Through and through, this collection amazed me. As a whole, the poems come together in a complete way, and each one is stronger than the last. Sinclair does an excellent job with the series “One Hundred Amazing Facts about the Negro, with Complete Proof,” as well as the series “Notes on the State of Virginia” where the speaker examines her own otherness. The speaker’s comments about race relations in America are gut-wrenching, as is the poem “America the Beautiful:” “But every night in America my brother is a criminal. // Gunned down for his clothes when he is not being shunned / for the shadow if his face” (lines 27-29). Poetry friends, Cannibal is fierce, and you will feel its force at each line. 

Buy Cannibal here.

Cover of Cannibal courtesy of the University of Nebraska Press. The cover was designed by artist Wangechi Mutu.

*As part of my goal to promote small presses, here is some information about The University of Nebraska Press: “Founded in 1941, the University of Nebraska Press is a nonprofit scholarly and general interest press that publishes 170 new and reprint titles annually under the Nebraska, Bison Books, and Potomac Books imprints, and in partnership with the Jewish Publication Society, along with 30 journals. As the largest and most diversified university press between Chicago and California, with 3,000 books in print, the University of Nebraska Press is best known for publishing works in Native studies, history, sports, anthropology and geography, American studies and cultural criticism, and creative works.”

Event Coverage: Reading by Lo Kwa Mei-en and Martin Rocks

20161007_193638Two days ago, I got the chance to meet poets Lo Kwa Mei-en and Martin Rocks at the Galleries at Cleveland State University. Both poets did a wonderful reading, bringing voice to so many of readers’ favorite poems. I was also able to check out the Cleveland State University Poetry Center‘s fabulous lineup of collections and chapbooks.

The Galleries at Cleveland State University is currently featuring work from artist Archie Rand. Both Rocks and Mei-en read under Rand’s stunning new project which is titled Sixty Paintings from the Bible.

Check out photos from the event below, and see the author’s work by visiting their websites!






516lNEeE5uL.jpgThis week, I’ve been spending time with the collection Bringing the Shovel Down by Ross Gay. These poems have reminded me about our responsibility as humans to act with compassion and love, especially in times of fear. Gay’s poems are tender in the face of brutality, and they feel both personal and universal. So many of them made me smile, even as they offered a powerful reflection on violence and the different ways we hurt each other.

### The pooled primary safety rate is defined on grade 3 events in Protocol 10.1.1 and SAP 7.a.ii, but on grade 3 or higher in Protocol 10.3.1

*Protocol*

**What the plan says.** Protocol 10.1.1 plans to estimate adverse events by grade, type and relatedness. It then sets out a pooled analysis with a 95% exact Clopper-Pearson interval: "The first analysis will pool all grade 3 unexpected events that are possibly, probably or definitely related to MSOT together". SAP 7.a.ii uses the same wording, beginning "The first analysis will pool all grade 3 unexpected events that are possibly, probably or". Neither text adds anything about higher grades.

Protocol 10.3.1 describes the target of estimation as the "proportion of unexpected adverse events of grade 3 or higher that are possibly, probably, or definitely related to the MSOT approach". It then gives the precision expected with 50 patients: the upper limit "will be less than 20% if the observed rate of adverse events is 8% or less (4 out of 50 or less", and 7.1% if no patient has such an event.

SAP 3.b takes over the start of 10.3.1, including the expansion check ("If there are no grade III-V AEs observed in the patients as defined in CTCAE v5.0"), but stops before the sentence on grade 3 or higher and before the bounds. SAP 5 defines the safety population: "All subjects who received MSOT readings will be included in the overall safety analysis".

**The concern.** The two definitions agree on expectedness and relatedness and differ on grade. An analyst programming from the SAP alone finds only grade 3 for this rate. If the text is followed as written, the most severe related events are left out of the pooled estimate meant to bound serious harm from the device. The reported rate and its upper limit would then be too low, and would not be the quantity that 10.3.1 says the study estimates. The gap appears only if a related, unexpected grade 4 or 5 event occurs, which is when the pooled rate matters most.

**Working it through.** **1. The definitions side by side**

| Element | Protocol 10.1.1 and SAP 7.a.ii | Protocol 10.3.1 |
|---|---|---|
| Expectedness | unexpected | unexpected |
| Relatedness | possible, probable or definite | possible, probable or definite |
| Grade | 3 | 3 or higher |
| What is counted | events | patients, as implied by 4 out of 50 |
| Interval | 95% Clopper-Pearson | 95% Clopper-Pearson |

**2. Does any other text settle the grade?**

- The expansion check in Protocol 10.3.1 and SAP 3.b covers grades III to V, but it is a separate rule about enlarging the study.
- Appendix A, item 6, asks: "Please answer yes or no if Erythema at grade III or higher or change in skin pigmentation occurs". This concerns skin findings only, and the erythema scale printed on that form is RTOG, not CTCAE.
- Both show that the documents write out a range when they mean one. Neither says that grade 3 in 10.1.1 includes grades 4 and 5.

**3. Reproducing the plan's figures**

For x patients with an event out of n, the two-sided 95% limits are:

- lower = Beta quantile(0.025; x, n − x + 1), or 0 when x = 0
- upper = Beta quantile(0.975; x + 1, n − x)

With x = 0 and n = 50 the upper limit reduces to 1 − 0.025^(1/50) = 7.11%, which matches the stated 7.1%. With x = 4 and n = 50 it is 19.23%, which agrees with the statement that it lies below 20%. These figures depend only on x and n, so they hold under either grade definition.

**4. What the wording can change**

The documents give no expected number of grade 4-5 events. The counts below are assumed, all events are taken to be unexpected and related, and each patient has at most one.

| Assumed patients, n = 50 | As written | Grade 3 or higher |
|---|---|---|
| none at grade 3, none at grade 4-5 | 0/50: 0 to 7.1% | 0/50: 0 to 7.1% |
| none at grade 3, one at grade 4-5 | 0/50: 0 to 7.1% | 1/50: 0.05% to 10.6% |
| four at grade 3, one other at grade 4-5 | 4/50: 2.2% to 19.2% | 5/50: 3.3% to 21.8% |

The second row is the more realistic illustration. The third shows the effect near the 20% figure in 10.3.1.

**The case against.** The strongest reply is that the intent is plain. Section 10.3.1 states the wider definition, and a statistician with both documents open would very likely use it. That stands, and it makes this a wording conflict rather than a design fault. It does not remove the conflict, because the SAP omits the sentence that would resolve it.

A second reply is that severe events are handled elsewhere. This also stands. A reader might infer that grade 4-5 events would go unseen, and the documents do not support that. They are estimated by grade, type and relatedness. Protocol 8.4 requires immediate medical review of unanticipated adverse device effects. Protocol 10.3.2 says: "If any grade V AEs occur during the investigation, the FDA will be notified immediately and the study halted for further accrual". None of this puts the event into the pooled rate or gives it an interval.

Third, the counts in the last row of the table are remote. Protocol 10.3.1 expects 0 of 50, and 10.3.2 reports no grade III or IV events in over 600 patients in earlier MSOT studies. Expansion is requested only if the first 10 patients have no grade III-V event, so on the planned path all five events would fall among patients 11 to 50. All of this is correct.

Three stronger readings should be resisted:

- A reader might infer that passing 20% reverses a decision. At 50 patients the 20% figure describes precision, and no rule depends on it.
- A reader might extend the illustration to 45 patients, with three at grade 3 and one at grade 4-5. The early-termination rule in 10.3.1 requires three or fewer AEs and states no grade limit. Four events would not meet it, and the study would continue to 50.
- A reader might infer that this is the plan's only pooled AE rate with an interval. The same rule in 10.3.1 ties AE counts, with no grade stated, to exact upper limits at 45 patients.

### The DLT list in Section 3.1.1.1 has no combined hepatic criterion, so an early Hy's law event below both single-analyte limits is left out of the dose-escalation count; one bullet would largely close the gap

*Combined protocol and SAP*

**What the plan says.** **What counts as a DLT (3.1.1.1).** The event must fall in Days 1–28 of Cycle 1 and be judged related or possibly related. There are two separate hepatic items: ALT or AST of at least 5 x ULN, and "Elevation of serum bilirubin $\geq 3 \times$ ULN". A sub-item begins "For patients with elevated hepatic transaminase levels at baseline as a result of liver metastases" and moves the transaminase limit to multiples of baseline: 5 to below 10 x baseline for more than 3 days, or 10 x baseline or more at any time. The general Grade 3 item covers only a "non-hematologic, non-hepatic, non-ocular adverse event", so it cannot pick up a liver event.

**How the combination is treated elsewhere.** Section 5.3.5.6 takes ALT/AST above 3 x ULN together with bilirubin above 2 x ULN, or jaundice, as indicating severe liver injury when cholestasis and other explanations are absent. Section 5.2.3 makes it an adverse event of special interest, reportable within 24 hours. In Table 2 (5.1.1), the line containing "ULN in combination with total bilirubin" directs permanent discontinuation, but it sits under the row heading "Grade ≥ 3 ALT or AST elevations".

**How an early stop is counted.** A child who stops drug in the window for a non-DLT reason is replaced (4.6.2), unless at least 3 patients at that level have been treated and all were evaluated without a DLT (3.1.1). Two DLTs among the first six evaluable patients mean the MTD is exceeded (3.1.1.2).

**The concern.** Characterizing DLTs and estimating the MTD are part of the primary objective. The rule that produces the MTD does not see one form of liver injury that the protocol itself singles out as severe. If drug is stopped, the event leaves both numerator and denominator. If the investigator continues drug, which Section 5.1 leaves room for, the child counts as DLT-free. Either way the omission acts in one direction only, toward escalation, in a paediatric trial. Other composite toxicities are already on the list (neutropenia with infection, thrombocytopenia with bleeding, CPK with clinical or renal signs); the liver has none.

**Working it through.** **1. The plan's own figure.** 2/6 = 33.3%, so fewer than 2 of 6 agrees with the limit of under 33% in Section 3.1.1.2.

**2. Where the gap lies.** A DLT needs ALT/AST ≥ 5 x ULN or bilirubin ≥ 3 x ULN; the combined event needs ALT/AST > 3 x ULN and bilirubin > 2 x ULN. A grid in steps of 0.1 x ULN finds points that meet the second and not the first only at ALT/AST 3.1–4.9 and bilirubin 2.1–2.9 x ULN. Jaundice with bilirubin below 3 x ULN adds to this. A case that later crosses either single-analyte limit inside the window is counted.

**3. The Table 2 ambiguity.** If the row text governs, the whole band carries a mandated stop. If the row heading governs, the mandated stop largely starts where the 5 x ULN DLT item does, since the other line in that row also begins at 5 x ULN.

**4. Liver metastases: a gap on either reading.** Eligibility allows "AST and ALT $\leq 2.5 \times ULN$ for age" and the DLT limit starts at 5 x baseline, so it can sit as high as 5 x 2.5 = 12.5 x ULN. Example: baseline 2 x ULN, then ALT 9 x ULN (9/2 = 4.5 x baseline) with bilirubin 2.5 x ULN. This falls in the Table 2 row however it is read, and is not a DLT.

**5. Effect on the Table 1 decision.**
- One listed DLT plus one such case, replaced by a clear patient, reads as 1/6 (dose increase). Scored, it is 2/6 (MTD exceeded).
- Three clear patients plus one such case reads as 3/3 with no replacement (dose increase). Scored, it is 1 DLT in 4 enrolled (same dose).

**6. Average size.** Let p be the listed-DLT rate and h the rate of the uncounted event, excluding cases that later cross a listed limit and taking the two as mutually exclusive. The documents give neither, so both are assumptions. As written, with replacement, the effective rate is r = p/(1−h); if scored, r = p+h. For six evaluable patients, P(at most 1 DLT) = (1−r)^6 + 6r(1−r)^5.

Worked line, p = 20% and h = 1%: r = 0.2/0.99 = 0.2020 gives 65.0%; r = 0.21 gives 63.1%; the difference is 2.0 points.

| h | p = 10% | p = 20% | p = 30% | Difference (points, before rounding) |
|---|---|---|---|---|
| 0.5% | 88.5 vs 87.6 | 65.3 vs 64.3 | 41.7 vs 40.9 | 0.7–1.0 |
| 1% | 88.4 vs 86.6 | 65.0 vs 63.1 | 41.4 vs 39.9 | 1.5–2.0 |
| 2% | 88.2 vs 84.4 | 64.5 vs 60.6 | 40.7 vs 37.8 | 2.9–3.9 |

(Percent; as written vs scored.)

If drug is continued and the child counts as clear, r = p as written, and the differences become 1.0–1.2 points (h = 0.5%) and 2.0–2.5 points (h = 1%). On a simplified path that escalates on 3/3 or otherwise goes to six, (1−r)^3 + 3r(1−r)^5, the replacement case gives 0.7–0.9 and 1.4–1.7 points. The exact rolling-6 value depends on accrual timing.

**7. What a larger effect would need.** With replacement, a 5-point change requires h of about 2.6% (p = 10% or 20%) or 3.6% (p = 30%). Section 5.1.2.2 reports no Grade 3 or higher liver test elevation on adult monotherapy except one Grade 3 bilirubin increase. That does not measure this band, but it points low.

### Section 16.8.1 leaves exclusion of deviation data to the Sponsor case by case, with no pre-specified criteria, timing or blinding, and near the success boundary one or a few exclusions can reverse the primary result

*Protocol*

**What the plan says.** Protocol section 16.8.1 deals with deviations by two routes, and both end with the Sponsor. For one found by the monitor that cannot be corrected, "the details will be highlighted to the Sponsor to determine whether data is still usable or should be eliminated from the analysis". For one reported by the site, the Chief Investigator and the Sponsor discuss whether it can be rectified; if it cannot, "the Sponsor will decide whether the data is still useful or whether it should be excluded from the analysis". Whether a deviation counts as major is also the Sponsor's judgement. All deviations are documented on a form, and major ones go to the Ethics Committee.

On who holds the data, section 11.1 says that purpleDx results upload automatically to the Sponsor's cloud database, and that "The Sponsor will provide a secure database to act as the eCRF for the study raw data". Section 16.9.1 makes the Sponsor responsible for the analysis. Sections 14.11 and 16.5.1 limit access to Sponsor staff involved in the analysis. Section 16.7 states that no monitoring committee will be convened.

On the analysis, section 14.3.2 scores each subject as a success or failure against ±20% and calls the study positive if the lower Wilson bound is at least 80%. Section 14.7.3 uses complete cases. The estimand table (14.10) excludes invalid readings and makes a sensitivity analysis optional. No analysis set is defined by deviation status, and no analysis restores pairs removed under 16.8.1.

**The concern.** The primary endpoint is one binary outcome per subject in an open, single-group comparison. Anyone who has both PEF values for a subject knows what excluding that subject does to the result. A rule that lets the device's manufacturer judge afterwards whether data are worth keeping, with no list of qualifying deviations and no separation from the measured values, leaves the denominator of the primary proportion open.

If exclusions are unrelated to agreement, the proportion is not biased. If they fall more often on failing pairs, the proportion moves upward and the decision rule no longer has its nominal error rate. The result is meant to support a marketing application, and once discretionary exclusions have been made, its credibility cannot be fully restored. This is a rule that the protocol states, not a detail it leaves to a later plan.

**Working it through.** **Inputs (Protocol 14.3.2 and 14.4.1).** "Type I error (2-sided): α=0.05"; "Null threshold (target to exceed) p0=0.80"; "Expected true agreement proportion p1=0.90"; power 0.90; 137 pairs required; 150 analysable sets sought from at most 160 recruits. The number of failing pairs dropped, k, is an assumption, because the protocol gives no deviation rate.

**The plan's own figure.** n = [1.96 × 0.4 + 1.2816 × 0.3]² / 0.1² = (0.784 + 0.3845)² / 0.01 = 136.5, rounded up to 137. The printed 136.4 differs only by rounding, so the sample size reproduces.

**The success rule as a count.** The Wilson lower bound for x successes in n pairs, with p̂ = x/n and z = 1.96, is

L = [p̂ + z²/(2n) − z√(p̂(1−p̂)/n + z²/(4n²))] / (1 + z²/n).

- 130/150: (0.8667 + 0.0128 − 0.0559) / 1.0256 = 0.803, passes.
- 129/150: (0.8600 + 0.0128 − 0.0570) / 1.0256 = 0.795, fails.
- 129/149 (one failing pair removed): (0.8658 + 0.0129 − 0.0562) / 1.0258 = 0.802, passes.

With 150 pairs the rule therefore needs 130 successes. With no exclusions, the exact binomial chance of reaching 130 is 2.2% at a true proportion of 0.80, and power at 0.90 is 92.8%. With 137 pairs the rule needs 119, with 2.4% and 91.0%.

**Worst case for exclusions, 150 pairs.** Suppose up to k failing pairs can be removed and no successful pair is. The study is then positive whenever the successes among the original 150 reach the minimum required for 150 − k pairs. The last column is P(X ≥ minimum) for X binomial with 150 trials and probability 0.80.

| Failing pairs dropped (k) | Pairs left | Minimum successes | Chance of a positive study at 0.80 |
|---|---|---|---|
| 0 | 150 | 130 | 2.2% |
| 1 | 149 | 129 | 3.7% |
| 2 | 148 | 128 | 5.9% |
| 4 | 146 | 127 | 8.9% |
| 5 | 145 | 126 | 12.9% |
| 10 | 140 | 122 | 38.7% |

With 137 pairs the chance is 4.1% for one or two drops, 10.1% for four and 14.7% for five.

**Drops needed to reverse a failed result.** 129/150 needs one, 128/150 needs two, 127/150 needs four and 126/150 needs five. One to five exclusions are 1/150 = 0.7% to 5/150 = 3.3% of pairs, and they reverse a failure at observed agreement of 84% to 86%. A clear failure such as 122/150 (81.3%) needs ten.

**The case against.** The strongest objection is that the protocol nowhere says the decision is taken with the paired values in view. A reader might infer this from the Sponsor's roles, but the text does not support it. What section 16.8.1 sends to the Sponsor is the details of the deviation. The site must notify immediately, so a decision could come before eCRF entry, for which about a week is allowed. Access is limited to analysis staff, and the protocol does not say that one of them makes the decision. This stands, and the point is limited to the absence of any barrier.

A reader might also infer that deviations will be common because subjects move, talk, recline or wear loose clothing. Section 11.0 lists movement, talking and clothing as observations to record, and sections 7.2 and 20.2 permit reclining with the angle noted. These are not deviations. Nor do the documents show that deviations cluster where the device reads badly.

In all of the collections I’ve read, nothing comes close to the thoughtfulness and cleverness of the title poem in Bringing the Shovel Down. This poem is repeated twice, but Gay tweaks the ending of the second one (titled “again”) to communicate a message of tolerance. In the first poem, readers follow an innocent young man as he becomes convinced that a dog named Max with a “limp and regular smell of piss” is rabid and will “likely find [him] in the night” (lines 14-16). After a group of “big kids” convince him of this, the young boy doesn’t sleep for three days, ultimately becoming a victim of their teasing and manipulation. In the end, the boy kills the dog: “the boy brings the shovel down // until Max’s hind legs stop twitching and his left ear folds into itself” (lines 43-44). In the alternate version of the poem, the boy uses the shovel to feed Max a piece of meat because he is too afraid to approach the dog: “he bends to lift the meat to Max’s toothless mouth,” (line 51). I love the message in both these poems. The shovel ultimately becomes a metaphor for the power we hold in the face of fear, and the consequences of our actions.

What I found most surprising about Bringing the Shovel Down was the way it addresses social justice issues. Gay’s poetry has a lighthearted and gentle feel to it, even as it addresses topics such as racism. The poems aren’t afraid to show their teeth, even as they end with a message of peace. This is a tough balance to strike, but Gay is a poet that exercises restraint, showing us that there is beauty amidst the most gruesome of places. For example, in the poem “Overheard” Gay juxtaposes two distinct images: “the way he pointed to the sun unfolding / between two oaks overhanging a basketball court / on 10th street” (lines 12-14). Just a few lines later, he introduces the following: “he did not say forget / the multiple shades of your mother’s heartbreak” (lines 18-19). I love this poem because it centers on the phrase “It’s a beautiful day” that the speaker overhears from a man. It’s these tiny, tiny details and narrative style of the poem that caught my attention, and made me fall in love with it.

Bringing the Shovel Down is one of those collections that I want to carry with me on bad days. It reminds me that there is good in the world, even when things seem really, really bad. Everyone deserves a piece of the hope that this collection offers.

Buy Gay’s collection here.

Cover of Bringing the Shovel Down courtesy of University of Pittsburgh Press.

*As part of my goal to promote small presses, here is some information about The University of Pittsburgh Press: “The University of Pittsburgh Press is a scholarly publisher with distinguished books in several academic areas and in poetry and short fiction, as well as books about Pittsburgh and western Pennsylvania for general readers, scholars, and students.”